One of the key promises of the Government when it assumed office in December 2014 was a 24/7 water supply to the population. Despite the commissioning of the Bagatelle dam, many parts of the country presently receive water for only a few hours per day. The Government is now relying on the construction of the Rivière des Anguilles dam to fulfil its promise. However, the constraint is not lack of water because the amount of potable water lost by the Central Water Authority (CWA) has been, according to utility standards, excessive since many years and has been steadily increasing. To overcome the water problems affecting the country, the CWA should, besides replacing leaking pipes, consider strengthening its top-level human capacity.
One of the CWA’s main issues is its high volume of non-revenue water (NRW), which is potable water lost through leakages in pipes and pumps, not registered by faulty meters, and stolen by dishonest consumers. Data in TABLE 1 show that CWA’s annual volume of NRW expressed as a percentage of annual volume of potable water produced (percentage NRW) has been above 50% and increasing from 2011 to 2019 whereas, according to the American Water Works Association, water utilities should be able to keep their percentage NRW below 10% (refer https://awwa.onlinelibrary.wiley.com › doi › j.1551-8833.1996.tb06590.x). In 2014, percentage NRW in Mauritius was 58% (57.64% to be more exact) meaning that, out of every 100 litres of potable water produced by the CWA in that year, 58 litres were lost, stolen and/or unaccounted for, and the remaining 42 litres were delivered to its consumers. The problem has worsened under the MSM led Government because percentage NRW increased to 63% (62.71% to be more exact) in 2019.
CWA’s high percentage NRW is a shame for Mauritius, a high-income level country, when even low-level income countries achieve lower percentage NRW as shown in TABLE 2. With the resources available in a high-income country, CWA’s percentage NRW should have been much less than 10% similar to corresponding figures for Singapore, Germany and Denmark. The poor performance of CWA on percentage NRW damages the reputation of Mauritius as a knowledge and excellence hub in the African region.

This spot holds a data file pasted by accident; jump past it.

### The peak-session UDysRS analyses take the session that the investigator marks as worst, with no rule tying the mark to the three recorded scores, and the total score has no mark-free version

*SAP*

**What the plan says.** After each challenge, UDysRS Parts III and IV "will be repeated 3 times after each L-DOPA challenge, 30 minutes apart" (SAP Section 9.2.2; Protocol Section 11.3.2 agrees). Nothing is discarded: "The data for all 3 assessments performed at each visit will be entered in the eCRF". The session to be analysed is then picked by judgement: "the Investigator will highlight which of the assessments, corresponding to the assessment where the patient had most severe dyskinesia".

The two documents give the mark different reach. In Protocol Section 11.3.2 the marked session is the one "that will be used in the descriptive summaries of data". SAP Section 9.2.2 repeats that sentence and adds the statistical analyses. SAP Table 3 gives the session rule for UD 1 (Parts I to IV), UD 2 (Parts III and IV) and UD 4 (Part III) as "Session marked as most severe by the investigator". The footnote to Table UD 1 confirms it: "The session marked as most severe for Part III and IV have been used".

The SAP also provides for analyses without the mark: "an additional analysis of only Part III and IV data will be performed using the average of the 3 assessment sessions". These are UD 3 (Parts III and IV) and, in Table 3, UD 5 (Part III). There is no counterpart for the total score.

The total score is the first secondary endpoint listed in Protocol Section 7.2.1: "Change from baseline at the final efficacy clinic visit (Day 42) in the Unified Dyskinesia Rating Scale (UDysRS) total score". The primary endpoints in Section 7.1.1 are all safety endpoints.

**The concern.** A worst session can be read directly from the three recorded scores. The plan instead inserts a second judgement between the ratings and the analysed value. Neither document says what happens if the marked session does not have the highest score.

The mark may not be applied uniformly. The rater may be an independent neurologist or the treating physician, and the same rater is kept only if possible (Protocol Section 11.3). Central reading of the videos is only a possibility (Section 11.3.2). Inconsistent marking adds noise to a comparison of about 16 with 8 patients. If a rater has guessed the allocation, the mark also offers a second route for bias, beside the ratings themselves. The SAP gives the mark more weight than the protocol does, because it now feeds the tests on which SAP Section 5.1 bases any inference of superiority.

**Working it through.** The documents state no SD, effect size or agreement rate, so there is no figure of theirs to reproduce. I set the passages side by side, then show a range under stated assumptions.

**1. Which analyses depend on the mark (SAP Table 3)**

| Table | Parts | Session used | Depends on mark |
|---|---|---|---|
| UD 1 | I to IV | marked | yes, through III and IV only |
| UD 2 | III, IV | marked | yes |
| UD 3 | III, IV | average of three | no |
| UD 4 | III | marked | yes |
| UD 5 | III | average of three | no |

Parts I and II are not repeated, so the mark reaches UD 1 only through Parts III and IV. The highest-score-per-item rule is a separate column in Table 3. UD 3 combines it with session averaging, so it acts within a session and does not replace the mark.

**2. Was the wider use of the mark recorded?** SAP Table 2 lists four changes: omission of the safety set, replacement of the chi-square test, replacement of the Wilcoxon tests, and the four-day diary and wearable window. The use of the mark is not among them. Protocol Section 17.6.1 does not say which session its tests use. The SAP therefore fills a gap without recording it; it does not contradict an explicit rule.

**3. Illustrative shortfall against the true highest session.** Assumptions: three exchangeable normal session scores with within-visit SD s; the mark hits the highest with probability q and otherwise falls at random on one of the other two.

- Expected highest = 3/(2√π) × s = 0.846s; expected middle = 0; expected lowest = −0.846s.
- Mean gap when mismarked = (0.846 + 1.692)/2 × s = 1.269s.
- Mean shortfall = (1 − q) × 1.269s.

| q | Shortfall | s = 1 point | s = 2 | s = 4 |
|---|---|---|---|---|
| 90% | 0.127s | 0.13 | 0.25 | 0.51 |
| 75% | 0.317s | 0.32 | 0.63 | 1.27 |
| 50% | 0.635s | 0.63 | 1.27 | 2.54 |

Analogous to NRW in water utilities, electric utilities lose electricity through heat dissipation on transmission and distribution networks, faulty metering and theft. Electricity lost as a percentage of total electricity generated (percentage electricity losses) is 6% for the Central Electricity Board (CEB), our national electric utility, which, as shown in TABLE 3, is comparable to percentage losses realized in other high income level countries. In fact, the CEB performs better than electric utilities in advanced countries such as Switzerland, United Kingdom and Spain.
In order to address the problems plaguing the CWA, the Authorities should assess whether the utility should implement measures similar to those carried out within the CEB in 2002 when the CEB Board of Directors under the chairmanship of Professor Swaley Kasenally decided to strengthen CEB’s top level human capacity by calling on external experts through a transparent process that included advertisement in the local and international press. The recruited experts were a General Manager who had occupied a similar position in a South African power utility, a Corporate Planning and Research Manager from a Canadian electric utility and a Transmission and Distribution Manager from India. One of the outcomes of the external expertise has been a sustainable reduction of percentage electricity losses from 11% in 2002 to 8% in 2006 and 6% in 2017.
Another outcome has been the ability of the CEB to keep itself up to date in the use of state-of-the-art computer technology to supervise and control its operations. The technology includes metering systems that enable its customers to reliably monitor their consumption. Consequently, they can readily observe a reduction in their electricity bills when they invest in energy savings equipment and solar panels. CWA’s unreliable metering does not encourage its customers to save water and spend money on rainwater harvesting.
A first step towards solving our water sector problems is the reinforcement of CWA’s management by bringing in seasoned water experts. The management team would then be able to correctly identify what hard infrastructure (pipes, pumps, computing systems, service reservoirs etc) and soft infrastructure (personnel training, work methods, accounting systems, customer care etc) would be required to redress the CWA. Successful realisation of these infrastructures would provide Mauritius with water services and a water utility worthy of a high-level income country.